Because Earth’s gravity distorts dendrites as they grow, dendrite crystals produced in the low-gravity of space reveal new information about dendrite formation. The experiment’s principal investigator, Dr. Martin Glicksman of the Rensselaer Polytechnic Institute at Troy, N.Y., said late Thursday that information already gathered from the experiment “is providing extremely valuable insight into microgravity solidification behavior of pivalic acid — our primary test substance.” Glicksman was especially impressed with the high quality of the video downlinked from Columbia Thursday. “It will doubtless lead to new scientific findings about dendrite growth dynamics,” he added.

A furnace onboard Columbia was heated up Thursday to 750 degrees Celsius — or 1,382 degrees Fahrenheit — in a joint experiment between NASA and the French Space Agency studying crystal growth in space. Samples processed in the furnace, known as MEPHISTO, will help researchers understand how gravity-driven convection affects production of metals -- including alloys -- and electronic materials. Precise temperature control allows the crystals to grow gradually —without the effects of Earth’s gravity. The result is large, nearly perfect crystals. For electronic applications, better crystals reduce power needs and increase data handling rates. In metals, more perfect crystals result in improved strength and durability. Three different sample cartridges containing the metal bismuth, with small additions of tin, will be processed in the furnace using directional solidification — a common method for growing semiconductors and metal alloys. The temperature, speed of growth, and the shape of the crystals solidifying within each sample are to be measured in three different ways to identify the internal structure of the crystal.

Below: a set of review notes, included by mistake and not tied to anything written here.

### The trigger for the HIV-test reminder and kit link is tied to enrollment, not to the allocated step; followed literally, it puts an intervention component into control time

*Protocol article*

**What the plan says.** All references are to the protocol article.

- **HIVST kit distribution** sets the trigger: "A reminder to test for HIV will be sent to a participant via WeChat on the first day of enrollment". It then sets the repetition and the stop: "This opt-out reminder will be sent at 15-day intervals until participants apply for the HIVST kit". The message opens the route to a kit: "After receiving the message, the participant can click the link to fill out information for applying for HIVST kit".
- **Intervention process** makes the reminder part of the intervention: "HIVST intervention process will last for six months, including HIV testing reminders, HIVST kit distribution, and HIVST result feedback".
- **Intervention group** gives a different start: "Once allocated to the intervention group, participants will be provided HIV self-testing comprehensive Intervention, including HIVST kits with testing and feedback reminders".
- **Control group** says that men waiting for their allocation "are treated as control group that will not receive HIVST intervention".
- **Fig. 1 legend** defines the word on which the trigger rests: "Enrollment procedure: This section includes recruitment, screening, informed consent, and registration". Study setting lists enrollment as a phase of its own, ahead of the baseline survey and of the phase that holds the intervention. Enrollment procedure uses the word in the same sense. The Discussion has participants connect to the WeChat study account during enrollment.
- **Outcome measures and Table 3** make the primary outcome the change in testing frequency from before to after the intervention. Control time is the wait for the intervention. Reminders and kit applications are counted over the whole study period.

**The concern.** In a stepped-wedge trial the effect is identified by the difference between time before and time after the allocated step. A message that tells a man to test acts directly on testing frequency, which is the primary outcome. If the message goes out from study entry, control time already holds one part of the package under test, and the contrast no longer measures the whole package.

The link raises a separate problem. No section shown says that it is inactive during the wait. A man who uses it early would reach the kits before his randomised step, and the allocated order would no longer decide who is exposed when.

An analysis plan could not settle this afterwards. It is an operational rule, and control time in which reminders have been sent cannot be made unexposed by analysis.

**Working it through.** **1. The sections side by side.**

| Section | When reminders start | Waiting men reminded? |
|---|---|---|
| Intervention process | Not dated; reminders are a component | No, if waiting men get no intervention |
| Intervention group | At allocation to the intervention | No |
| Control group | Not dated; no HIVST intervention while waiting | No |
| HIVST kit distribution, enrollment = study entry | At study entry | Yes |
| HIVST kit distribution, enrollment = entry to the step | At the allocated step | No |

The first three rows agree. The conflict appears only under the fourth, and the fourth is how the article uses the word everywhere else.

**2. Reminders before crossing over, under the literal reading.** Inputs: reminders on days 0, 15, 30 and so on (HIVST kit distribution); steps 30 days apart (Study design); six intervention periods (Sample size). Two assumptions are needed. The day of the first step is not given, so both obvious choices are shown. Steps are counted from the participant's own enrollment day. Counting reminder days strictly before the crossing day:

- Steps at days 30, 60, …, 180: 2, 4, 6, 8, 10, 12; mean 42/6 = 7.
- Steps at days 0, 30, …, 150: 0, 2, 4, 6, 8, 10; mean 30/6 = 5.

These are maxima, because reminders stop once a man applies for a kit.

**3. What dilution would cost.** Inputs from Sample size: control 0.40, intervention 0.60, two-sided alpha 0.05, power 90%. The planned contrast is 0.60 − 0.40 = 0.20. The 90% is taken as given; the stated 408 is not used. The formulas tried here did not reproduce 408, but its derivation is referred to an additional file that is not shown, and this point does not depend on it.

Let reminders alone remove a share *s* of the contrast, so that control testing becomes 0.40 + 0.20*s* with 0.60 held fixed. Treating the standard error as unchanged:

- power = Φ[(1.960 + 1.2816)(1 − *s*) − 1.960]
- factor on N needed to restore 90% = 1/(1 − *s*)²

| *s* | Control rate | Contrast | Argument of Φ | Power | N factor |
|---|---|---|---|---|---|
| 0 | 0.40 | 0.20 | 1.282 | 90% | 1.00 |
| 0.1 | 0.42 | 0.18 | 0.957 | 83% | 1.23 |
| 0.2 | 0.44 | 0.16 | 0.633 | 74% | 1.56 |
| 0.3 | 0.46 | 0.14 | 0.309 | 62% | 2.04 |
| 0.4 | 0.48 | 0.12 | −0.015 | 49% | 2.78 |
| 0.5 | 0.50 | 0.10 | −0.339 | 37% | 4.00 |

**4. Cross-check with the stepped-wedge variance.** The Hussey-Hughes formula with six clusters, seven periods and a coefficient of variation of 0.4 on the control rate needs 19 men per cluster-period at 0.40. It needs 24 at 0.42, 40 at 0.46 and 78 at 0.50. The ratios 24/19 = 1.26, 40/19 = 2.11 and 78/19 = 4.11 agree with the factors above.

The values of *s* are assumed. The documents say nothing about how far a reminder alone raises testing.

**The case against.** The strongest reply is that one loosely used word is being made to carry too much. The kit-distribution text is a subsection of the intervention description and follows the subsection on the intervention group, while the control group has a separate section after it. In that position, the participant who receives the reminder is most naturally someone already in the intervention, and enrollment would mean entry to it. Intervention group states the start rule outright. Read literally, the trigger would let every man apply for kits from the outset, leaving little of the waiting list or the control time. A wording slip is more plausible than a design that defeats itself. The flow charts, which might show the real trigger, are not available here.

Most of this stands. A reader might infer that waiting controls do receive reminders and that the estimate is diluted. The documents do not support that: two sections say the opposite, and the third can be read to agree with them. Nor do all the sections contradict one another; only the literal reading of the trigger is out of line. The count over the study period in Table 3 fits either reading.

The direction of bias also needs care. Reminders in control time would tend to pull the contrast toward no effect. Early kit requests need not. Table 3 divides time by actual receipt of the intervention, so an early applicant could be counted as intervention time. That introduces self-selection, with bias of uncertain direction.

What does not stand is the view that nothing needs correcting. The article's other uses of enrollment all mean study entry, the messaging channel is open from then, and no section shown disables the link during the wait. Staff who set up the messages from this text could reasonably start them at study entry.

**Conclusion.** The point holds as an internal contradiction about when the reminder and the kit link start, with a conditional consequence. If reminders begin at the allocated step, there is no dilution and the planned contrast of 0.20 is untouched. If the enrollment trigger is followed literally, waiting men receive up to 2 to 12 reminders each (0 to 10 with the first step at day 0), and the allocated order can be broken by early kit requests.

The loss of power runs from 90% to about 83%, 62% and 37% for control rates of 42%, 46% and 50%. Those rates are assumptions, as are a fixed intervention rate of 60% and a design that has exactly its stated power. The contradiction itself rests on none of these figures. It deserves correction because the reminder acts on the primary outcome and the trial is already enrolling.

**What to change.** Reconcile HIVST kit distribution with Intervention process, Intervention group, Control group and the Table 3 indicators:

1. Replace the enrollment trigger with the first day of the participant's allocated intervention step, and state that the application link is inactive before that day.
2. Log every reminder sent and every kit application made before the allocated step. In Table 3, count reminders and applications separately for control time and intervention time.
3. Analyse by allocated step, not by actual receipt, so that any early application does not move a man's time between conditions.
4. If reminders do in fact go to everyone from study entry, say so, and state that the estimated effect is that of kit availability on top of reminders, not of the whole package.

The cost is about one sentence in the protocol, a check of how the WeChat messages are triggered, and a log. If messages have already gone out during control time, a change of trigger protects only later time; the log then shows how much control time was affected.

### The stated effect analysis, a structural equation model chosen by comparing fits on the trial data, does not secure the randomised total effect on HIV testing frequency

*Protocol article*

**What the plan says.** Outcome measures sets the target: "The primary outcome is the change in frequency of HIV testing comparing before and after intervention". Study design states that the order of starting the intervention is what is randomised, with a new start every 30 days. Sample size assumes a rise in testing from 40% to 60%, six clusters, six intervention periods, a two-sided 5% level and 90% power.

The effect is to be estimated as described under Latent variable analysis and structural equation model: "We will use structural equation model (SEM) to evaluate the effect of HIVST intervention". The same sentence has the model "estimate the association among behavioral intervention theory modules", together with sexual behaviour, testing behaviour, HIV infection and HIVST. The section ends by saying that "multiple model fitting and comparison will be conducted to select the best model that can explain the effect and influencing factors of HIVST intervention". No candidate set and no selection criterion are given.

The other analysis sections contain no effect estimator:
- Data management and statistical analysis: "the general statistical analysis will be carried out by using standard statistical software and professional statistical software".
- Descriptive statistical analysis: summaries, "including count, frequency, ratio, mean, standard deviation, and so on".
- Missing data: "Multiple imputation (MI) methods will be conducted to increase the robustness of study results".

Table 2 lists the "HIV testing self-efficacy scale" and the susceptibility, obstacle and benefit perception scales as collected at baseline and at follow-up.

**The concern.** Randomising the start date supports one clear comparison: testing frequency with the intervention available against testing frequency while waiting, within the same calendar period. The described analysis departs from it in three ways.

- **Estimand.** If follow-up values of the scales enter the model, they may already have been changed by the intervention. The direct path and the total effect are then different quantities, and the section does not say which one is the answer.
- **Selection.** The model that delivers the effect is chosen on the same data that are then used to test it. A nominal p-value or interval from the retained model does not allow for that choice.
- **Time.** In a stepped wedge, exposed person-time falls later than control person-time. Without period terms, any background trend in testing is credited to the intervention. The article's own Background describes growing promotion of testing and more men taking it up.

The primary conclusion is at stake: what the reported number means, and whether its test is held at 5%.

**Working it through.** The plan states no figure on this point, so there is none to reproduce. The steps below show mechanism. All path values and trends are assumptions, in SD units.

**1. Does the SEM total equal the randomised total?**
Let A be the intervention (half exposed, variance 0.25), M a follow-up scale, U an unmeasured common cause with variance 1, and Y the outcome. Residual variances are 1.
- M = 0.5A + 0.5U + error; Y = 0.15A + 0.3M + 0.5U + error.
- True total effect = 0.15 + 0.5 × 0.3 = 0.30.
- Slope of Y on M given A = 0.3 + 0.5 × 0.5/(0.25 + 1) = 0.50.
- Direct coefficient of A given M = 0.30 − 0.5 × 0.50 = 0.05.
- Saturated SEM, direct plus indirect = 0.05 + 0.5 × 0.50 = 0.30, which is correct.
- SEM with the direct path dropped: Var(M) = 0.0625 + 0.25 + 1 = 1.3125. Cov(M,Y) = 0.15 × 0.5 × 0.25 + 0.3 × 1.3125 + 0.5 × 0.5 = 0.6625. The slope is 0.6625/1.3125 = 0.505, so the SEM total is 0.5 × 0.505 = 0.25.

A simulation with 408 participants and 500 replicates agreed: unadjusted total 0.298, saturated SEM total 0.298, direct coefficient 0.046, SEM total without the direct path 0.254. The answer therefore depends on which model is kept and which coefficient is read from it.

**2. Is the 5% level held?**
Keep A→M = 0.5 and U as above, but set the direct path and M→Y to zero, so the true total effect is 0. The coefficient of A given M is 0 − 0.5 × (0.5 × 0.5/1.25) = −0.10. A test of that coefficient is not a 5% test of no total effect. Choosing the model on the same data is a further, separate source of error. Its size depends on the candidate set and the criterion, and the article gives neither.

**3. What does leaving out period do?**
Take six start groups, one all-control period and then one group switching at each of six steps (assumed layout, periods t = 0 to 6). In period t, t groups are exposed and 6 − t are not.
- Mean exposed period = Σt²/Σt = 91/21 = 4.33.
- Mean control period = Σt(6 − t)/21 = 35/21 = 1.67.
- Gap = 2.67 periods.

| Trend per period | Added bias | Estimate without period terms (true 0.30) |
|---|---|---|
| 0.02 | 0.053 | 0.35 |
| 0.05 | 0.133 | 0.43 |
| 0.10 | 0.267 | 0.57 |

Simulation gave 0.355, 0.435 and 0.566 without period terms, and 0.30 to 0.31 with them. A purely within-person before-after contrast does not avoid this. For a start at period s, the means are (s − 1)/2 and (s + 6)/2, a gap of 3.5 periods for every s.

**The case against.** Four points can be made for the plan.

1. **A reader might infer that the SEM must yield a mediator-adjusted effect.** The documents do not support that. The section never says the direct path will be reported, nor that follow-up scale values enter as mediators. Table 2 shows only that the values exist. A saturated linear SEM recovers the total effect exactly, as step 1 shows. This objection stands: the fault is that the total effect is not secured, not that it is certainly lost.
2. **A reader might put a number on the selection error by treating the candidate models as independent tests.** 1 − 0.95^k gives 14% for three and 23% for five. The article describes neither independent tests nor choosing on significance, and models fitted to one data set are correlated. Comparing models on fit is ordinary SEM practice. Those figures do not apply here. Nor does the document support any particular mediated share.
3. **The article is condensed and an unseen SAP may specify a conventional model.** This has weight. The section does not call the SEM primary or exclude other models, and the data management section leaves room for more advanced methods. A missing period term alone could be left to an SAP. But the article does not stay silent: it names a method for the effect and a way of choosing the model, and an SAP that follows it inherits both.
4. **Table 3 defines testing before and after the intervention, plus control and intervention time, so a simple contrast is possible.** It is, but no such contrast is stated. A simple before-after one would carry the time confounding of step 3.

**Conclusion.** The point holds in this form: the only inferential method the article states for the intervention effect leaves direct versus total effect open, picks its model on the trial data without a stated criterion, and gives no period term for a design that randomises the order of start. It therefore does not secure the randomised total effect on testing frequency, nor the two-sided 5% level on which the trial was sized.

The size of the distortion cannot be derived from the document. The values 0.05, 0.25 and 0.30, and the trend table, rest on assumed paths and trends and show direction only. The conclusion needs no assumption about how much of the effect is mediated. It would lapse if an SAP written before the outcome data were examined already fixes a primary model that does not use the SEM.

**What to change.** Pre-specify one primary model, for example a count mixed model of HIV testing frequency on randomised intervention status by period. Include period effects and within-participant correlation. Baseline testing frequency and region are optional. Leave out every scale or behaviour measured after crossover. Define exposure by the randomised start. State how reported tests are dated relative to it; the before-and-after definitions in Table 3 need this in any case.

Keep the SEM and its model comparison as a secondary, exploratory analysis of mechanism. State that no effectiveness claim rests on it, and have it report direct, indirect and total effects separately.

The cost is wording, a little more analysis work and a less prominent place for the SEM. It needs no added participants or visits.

Project scientist and co-investigator of the study, Henry C. de Groh III of NASA’s Lewis Research Center in Cleveland, Ohio, said early Friday morning, “We’re completing our first solidification and melt cycle now. Everything is going great. This is one data point. We solidify and melt at one velocity, and then we will do several other velocities. Ultimately, we will produce new results on solidification.”

During the next 24 hours, the Spartan solar physics spacecraft is to be deployed from Columbia. Deployment had been scheduled on Thursday, but was delayed due to a problem with SOHO — the Solar and Heliospheric Observatory. That delay resulted in a number of science experiments, originally scheduled Friday, to be conducted Thursday. Also ahead: The Automated Directional Solidification Furnace will be reactivated for an upcoming crystal growth experiment, and another metal alloy sample will be processed in the MEPHISTO furnace.

The next scheduled Public Affairs status report will be issued at approximately 7 a.m., Saturday, Nov. 22. For more information call the Spacelab Newscenter at Marshall Space Flight Center at (205) 544-0034 or visit the web sites: For USMP-4 payload and science information: and For STS-87 information:


- end -

text-only version of this release